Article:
Crazy for Kuba Cloth

While we’re discovering the wealth of intricate textiles that hail from Africa…let’s take a journey to the Congo.  Specifically, ALL things Kuba Cloth!

Kuba textiles are unique to the ‘Democratic Republic of Congo’, formally known as Zaire.  The textiles themselves are beautifully executed geometric designs of alternating linear embroidery, that often times resembles velvet.  Kuba cloth is organic and earthy, possessing an almost otherworldly magical quality.

Find a plethora of worldly woven Kuba treasures by visiting Design MIX Furniture’s showroom!  Taking a trip to the Congo can be as simple as stepping out onto your patio.  Sprinkle your sofa with texturally rich Kuba pillows!

Natural Kuba grass cloth textile with traditional black and tan diamond design. Black soft canvas back with down insert.

Kuba cloth’s warm and inviting earth tones provide a depth to interior design, that is at once both nostalgic and innovative.  Pepper your benches with Kuba textiles…they add just the right amount of spice to any setting.

The gritty warmth of the textiles is seen directly in the culture of the Congo’s people.  Historically, Kuba cloth has been used in ceremonial skirts, wrappers, tribute cloths, sleeping mats, headdresses, basketry and even currency.  Nowadays, textile enthusiasts have introduced thoughtful aesthetic applications for our sanctuaries that we call ‘home’.

But, before these Kuba treasures reach the confines of our spaces, how do they come to be…?

It’s primitive nature allows Kuba Cloth to be simultaneously ancient and ritualistic, in it’s creation. Graphically, the textile is distinctive and evocative of the Congo.  The earth and terrain of it’s origin is seen directly within the rich strands of the textile’s weave.  Kuba cloth is handwoven using strands from raffia palm leaves.  The raffia palm tree is known for having the longest leaves in the world.  The raffia strands are dyed in a variety of earth tones, using vegetable dyes.  Textile variations are executed on rectangular pieces of woven palm leaf fiber.

In the dusty Congo, men of the ‘Kuba’ culture are responsible for the raffia palm cultivation and weaving the cloth itself.  Men produce the cloth on inclined, single-heddle looms.  ‘The transformation from leaf to textile is easy to comprehend, but tedious to execute.  Discarded leaves are gathered, dried, and softened by being pounded in a mortar. The leaves are then dyed and stripped down to individual fibers before being woven into panels or strips, that are then embroidered (Dugan)’.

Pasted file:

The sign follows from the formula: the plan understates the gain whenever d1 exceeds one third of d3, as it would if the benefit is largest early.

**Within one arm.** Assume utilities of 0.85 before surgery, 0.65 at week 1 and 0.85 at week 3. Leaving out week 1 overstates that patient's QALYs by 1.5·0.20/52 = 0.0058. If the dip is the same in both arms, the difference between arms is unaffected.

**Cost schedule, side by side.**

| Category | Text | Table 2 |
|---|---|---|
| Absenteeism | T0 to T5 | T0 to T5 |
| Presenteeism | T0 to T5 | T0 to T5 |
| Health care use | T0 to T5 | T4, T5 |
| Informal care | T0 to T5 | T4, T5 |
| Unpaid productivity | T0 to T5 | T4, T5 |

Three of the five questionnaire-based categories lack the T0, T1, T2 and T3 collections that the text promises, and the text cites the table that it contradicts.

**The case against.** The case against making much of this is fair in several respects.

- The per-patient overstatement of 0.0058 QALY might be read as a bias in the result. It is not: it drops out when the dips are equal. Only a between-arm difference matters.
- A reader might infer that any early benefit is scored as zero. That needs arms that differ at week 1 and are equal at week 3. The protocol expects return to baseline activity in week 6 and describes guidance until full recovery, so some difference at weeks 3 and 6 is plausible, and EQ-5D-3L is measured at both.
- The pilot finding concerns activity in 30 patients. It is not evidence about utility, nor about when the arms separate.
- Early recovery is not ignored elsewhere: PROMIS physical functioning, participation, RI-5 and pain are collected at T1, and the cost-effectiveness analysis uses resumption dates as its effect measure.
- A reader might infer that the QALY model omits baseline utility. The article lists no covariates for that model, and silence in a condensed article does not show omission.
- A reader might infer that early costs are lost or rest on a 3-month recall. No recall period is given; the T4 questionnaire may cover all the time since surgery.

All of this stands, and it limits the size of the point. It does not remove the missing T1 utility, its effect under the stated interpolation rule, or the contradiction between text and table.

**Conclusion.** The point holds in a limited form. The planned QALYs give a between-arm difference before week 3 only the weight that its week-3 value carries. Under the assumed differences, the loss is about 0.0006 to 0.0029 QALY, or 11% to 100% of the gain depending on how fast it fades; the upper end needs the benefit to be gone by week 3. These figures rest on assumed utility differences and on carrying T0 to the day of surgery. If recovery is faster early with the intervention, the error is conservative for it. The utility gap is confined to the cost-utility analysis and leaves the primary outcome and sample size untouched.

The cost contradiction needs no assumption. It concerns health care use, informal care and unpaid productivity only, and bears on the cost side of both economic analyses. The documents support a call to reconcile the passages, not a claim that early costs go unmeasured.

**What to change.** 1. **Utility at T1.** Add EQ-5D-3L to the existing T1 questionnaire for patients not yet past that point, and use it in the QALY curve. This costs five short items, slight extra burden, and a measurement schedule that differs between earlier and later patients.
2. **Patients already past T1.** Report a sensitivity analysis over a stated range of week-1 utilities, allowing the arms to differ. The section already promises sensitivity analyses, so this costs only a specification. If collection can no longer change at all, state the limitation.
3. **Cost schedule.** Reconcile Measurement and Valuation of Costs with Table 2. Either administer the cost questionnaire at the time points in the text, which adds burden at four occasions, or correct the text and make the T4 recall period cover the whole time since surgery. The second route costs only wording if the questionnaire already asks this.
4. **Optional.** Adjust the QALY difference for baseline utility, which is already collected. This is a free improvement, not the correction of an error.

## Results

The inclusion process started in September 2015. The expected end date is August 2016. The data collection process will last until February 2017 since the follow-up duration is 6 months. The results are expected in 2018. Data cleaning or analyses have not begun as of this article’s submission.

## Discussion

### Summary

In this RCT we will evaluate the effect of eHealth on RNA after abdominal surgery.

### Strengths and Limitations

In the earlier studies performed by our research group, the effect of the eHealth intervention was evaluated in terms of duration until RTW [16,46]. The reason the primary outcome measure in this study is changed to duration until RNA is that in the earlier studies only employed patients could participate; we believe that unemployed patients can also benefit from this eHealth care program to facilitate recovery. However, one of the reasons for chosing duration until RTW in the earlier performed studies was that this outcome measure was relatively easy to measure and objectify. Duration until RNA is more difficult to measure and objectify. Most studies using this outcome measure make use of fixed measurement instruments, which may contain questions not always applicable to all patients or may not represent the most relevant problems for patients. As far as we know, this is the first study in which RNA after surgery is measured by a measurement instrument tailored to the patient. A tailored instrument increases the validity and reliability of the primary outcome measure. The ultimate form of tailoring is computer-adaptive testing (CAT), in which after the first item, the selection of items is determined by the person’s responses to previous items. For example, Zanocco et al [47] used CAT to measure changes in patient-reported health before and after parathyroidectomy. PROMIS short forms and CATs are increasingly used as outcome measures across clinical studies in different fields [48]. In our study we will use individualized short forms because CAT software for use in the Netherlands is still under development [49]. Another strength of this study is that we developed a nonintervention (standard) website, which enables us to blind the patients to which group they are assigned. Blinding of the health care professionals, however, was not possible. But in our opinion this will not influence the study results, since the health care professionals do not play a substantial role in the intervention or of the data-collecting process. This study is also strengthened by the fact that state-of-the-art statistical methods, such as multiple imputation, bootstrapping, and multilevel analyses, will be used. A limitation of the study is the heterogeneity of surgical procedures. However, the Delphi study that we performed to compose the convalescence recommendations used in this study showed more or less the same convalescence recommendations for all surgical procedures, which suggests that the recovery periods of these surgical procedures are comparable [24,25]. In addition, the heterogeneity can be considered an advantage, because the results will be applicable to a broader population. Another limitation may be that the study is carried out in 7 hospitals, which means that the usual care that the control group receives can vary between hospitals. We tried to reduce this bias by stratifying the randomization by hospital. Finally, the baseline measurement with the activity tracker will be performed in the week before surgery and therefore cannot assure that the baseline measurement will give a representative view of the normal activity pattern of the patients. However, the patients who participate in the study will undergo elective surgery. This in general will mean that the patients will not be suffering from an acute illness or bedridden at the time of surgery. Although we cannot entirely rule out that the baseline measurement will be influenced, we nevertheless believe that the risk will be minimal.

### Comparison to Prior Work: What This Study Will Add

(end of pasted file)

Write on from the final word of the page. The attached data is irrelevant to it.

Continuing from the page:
The women of the Congo are responsible for the decorative achievements of Kuba cloth.  Applications of surface design are thoughtfully integrated onto the dense textile.  Traditionally, there are two types of Kuba Cloth: ‘cut pile cloths and flatwoven cloths with no pile, showcasing either embroidery, appliqué, or patchwork’.

Methods of weaving, dyeing, decorating, and essentially creating the cloth, has become one of the most versatile and enduring expressions of human creativity. Patterns have been passed down through generations. And although they can be repetitive, they are always unique one of a kind treasures. Simple shapes become stunning works of art.  In this sense, creation of this magical cloth ceases to be purely utilitarian in it’s process.  Rather, it becomes a medium to translate communication of an art form.

For us design fanatics and textile enthusiasts, Kuba cloth can be warmly integrated into one’s home in a kaleidoscope of applications.  Specifically, the creative flock have been enjoying the geometric wonders of Kuba in soft furnishings such as: wallhangings, tapestries, pillows, ottomans, rugs, framed art, and all things upholstered.

The art of rearranging the panels into soft goods and textiles, allows the opportunity to absorb the color and dynamics of Kuba cloth’s patterns.  The subtle difference in shades brings an element of contrast to a piece.  The cloth itself translates a majestic quality, that can elevate how you perceive your interior space.

This type of re-purposing represents a preservation of the original ‘dialogue’ embedded in the Kuba cloth, while allowing us to appreciate them in their entirety.

These interior design and textile applications illustrate how classic beauty and tradition, can be appreciated in a modern way.  Allow yourself the space to integrate the perfect MIX of Kuba Cloth into your house, your office, and your creative nooks.  Pop over to our showroom today, and take some Congo magic back to your homes…where they can be truly celebrated!

Original African Kuba Cloth textile hand stitched in a drum shape chandelier. Each is unique and comes with 3′ or hanging chain and ceiling plate.

Hand woven Kuba cloth ottoman with burlap seat. Custom sizes and styles available.

Original African Kuba Cloth tall hanging pendant lamp.

Traditional Kuba cloth hand made from the indigenous people of the Congo. The process of making Kuba Cloth is extremely time consuming. The fabric is created from leaves of the raffia tree and then dyed from natural vegetable dye mud or indigo. Each pattern has great meaning of social status age marital status or personal characteristics of tribal families.

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Stefanie Houlis

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